“To be clear, Robert Isom’s negotiating team has not made any offer to APA’s negotiating team containing pay, benefits, or the ‘significant improvements to scheduling-related and quality-of-life items’ referenced in his direct message to the pilots on Tuesday,” APA said Sunday.
“Offers are made at the bargaining table, not through videos to the membership or letters to Congress,” the union said.
APA spokesman Dennis Tajer said the union was surprised that Isom seemed to bypass its negotiators.
“Is this a nefarious attempt to bypass the union, or are they so disorganized that they forgot to pass us anything at the table?” Tajer said. “Going to Capitol Hill with an offer is unprecedented.
Johndroe declined to specify why American said publicly that it would match Delta before it said so in negotiations. However, it is likely American felt a need to address lingering concerns that it might not match Delta, even before it made a specific offer.
In American’s pilot contract talks, last week was a busy one for the two sides. It appeared that talks were on a fast track.
The tenor of pilot contract was altered on March 2, when Delta pilots signed a contract promising 34 percent raises and quality of life improvements. United and Southwest pilots are also engaged in contract talks.
Isom made his public offer on Tuesday March 7 in a video and a letter, when he said, “Let’s be clear. American is prepared to match Delta pay raises and provide American’s pilots with the same profit-sharing formula as Delta’s pilots.
“I want to ensure there is no question of our intent – that is, we want you to be paid as well as your peers. We want you to have the quality of life and benefits that matter most to you. And we don’t want you to have to wait.” Isom said
He said the total pay increase for American pilots would average 40 percent in the fourth year of the deal, which would cost the carrier $7 billion over the four-year period.
In response, APA committed to fast-pace negotiations. In a message to pilots, APA President Ed Sicher said, “Your negotiating committee and the company’s negotiating team have agreed to a disciplined and uninterrupted process through March to get a deal. That way, “come April 1st, we won’t be April Fools.”
On Thursday March 9, APA said it approved a strike authorization vote, scheduled to conclude April 30. “APA remains committed to reach an agreement with American Airlines management in the near term, but every APA pilot understands actions speak louder than words and we must prepare for any eventuality,” the union said in a prepared statement. Tajer said the scheduled vote was largely an effort to show that the union like the carrier is committed to a rapid conclusion of negotiations.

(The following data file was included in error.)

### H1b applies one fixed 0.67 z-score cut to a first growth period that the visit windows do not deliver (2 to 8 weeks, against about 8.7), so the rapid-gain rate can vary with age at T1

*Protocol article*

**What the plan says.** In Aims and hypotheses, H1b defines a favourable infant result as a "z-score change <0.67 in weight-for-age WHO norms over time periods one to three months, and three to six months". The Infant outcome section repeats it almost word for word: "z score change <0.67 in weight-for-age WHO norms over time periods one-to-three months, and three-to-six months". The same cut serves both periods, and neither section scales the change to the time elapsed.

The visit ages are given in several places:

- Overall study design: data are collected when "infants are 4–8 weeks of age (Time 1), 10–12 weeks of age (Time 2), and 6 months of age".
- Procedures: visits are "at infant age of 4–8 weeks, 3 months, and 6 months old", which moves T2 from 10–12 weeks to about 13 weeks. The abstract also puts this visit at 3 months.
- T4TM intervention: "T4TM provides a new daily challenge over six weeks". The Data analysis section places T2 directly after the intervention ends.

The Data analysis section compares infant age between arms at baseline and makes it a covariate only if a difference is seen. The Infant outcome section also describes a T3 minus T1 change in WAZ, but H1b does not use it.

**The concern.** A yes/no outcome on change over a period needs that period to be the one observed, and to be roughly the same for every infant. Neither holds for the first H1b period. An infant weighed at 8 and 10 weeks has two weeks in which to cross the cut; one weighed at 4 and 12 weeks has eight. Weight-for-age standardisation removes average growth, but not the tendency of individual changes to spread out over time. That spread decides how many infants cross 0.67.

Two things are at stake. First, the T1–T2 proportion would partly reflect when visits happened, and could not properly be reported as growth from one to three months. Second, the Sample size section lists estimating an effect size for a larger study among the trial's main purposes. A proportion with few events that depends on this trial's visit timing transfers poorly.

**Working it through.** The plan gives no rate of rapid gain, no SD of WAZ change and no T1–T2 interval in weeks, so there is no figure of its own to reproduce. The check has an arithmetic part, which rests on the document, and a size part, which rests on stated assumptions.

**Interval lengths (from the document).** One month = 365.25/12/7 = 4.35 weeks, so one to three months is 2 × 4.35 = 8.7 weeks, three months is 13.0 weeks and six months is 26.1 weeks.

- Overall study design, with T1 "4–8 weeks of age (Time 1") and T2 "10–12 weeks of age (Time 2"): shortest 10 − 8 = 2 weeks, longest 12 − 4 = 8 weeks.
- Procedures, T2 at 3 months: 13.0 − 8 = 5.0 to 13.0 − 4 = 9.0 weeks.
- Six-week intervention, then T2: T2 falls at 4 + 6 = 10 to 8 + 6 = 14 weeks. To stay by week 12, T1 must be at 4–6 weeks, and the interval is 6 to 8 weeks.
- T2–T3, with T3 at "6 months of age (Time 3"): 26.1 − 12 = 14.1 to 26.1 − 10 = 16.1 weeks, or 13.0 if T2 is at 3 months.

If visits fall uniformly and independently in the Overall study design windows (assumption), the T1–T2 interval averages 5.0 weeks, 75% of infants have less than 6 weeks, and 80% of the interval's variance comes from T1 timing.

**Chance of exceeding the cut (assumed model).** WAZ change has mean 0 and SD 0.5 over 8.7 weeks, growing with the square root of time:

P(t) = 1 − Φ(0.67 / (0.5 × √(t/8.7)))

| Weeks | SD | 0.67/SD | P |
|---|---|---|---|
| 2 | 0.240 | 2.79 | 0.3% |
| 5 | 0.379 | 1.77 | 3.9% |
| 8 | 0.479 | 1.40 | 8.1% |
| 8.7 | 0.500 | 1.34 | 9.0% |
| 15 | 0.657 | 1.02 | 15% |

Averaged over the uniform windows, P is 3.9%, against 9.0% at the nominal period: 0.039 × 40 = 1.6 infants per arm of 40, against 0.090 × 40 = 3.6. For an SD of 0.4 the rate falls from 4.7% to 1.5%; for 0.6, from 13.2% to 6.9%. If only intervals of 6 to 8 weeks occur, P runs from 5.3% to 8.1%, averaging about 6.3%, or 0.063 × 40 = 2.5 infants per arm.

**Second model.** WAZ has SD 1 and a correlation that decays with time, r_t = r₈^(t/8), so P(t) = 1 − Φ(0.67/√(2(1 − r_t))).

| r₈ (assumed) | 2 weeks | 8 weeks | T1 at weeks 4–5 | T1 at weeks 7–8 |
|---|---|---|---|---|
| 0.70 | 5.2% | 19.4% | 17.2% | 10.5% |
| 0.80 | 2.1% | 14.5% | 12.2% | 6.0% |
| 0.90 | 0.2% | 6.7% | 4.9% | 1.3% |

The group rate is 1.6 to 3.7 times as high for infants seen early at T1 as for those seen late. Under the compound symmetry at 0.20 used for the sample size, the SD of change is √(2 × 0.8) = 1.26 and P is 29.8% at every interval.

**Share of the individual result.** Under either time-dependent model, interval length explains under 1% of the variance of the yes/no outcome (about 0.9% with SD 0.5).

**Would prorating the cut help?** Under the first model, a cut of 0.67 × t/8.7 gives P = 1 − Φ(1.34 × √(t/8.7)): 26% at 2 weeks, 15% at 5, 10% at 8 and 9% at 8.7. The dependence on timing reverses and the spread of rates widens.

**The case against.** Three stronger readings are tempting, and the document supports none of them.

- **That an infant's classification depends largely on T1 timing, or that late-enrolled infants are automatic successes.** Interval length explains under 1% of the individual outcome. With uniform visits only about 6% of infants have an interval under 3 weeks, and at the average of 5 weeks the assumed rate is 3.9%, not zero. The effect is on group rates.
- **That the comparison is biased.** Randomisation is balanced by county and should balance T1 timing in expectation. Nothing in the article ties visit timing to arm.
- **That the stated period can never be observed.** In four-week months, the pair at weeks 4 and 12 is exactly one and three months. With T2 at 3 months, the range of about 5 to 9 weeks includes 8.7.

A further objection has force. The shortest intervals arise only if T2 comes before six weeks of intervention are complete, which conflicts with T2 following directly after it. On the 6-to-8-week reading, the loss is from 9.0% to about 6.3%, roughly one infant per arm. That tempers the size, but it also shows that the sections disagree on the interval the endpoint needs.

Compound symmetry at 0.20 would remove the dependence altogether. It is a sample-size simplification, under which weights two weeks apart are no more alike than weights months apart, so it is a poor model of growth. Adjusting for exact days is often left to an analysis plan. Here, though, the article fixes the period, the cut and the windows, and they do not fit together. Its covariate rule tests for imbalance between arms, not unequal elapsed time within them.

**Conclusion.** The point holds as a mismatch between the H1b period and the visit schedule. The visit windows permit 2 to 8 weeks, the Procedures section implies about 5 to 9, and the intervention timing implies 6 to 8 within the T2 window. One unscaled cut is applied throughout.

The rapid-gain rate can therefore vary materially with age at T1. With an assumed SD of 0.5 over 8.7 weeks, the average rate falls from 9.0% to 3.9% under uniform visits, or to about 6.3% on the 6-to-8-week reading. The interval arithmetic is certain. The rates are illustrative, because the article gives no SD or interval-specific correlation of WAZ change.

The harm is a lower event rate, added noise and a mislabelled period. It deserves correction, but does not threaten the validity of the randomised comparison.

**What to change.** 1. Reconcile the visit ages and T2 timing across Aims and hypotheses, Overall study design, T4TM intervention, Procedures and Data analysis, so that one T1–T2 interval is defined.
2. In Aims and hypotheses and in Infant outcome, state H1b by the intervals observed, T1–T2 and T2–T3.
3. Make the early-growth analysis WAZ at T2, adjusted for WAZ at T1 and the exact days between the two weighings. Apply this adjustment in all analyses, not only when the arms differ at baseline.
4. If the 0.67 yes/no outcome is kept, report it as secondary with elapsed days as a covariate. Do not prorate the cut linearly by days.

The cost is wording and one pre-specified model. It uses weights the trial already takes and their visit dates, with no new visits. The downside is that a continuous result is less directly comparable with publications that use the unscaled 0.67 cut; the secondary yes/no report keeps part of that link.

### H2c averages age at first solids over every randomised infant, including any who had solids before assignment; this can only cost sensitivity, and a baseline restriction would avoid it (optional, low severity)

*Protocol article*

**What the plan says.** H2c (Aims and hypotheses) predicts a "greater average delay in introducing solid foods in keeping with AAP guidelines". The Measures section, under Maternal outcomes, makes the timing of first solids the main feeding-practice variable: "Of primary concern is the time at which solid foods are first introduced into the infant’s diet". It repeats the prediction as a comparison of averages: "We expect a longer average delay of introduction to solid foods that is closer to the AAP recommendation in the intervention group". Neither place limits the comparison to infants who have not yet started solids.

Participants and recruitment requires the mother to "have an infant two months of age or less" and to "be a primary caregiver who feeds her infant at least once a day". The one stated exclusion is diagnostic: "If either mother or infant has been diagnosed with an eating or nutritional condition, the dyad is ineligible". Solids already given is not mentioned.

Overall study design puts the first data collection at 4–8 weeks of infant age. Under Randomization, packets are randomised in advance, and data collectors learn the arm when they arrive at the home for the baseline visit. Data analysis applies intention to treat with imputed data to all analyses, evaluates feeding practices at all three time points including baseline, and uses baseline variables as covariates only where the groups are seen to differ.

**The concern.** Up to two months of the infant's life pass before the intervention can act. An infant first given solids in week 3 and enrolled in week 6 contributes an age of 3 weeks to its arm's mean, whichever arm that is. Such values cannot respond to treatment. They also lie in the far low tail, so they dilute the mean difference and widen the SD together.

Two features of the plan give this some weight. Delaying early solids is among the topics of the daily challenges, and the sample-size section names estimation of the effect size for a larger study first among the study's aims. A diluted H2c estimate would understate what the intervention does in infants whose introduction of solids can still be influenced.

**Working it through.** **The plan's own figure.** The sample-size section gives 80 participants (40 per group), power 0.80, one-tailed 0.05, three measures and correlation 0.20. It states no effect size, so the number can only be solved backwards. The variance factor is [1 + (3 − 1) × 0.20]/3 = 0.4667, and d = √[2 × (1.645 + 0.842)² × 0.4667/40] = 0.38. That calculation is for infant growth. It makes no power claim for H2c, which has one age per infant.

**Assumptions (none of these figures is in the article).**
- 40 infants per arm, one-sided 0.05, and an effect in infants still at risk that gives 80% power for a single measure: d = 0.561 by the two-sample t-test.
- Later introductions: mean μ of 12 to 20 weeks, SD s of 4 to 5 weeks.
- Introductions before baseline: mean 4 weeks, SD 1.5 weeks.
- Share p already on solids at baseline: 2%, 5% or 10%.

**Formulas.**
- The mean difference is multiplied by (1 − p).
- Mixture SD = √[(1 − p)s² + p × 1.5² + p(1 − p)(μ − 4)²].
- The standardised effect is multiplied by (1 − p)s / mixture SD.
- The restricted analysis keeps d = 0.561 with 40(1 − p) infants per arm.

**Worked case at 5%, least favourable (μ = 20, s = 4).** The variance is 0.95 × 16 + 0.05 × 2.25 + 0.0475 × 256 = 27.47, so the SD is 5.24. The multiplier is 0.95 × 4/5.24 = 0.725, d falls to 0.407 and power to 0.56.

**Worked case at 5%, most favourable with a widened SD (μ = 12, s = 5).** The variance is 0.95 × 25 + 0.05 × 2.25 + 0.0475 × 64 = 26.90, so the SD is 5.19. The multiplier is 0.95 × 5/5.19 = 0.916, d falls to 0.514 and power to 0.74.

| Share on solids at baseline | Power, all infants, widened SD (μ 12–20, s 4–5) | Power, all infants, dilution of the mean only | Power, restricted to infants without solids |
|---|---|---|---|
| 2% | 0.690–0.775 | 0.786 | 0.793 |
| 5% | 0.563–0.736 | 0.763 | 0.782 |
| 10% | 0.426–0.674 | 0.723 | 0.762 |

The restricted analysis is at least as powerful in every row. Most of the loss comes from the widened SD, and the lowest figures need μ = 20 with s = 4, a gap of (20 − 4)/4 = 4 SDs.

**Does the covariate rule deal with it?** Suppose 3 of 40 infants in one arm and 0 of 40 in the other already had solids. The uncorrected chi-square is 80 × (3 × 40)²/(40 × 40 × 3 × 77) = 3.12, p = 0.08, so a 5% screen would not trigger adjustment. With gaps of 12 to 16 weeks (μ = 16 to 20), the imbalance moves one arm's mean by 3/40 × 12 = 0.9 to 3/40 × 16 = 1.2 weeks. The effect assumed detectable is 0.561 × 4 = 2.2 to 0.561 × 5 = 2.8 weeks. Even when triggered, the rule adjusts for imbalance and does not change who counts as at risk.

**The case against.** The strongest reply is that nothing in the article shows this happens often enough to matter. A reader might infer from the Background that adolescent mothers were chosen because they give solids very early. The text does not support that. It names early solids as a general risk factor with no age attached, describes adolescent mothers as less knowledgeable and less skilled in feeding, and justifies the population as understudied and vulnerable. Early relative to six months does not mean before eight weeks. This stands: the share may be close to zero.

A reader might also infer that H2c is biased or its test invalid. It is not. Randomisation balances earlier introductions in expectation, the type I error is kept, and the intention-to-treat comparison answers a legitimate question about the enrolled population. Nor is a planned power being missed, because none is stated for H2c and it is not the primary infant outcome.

“We’ve been on record: we are encouraged by what Robert Isom is saying, by his commitment that quality of life issues are addressed,” Tajer said. “But now we’re concerned that there is a disconnect between the energy expended with the media and on Capitol Hill and the energy expended at the negotiating table.”
It’s like that bunny in the old Energizer battery commercials: Still going.
Roughly one year ago, Covid’s cork on travel demand finally popped off, unleashing some of the strongest bookings for air travel that U.S. airlines have ever seen. Well, that demand is still going strong, according to a parade of U.S. airlines that presented at a J.P. Morgan investor event in New York last week. Here’s Ed Bastian: “I can tell you at Delta, our demand is strong and getting stronger.” American’s Robert Isom: “From a demand perspective, I can tell you that what I see coming to the summer, it looks really positive.” Southwest’s Robert Jordan: “I’m just really pleased with our first quarter revenue outlook.” Spirit’s Ted Christie: “Our unit revenue production is very much on track. Demand has been strong heading into the peak part of the spring break leisure period and being a Florida-based carrier where a lot of our capacity is, it’s going to be a very good spring break for us.” You get the point.
On Monday, one day before the investor event, United introduced some unease by disclosing weaker-than-expected revenue trends for the current quarter, putting it on track for a quarterly loss. Presenting at the JPMorgan event the next day, however, CEO Scott Kirby—while apologizing for the bad Q1 forecast—dismissed its significance. January and February, as it turned out, came in weaker for United. Why? As Kirby and his colleague Andrew Nocella explained, these are offpeak months that historically saw a fair amount of corporate travel to prop up yields. Well, corporate travel hasn’t yet returned to 2019 levels. Nocella, meanwhile, perhaps more importantly, hinted that the airline might have pushed too far on yield management, taking fares up too high.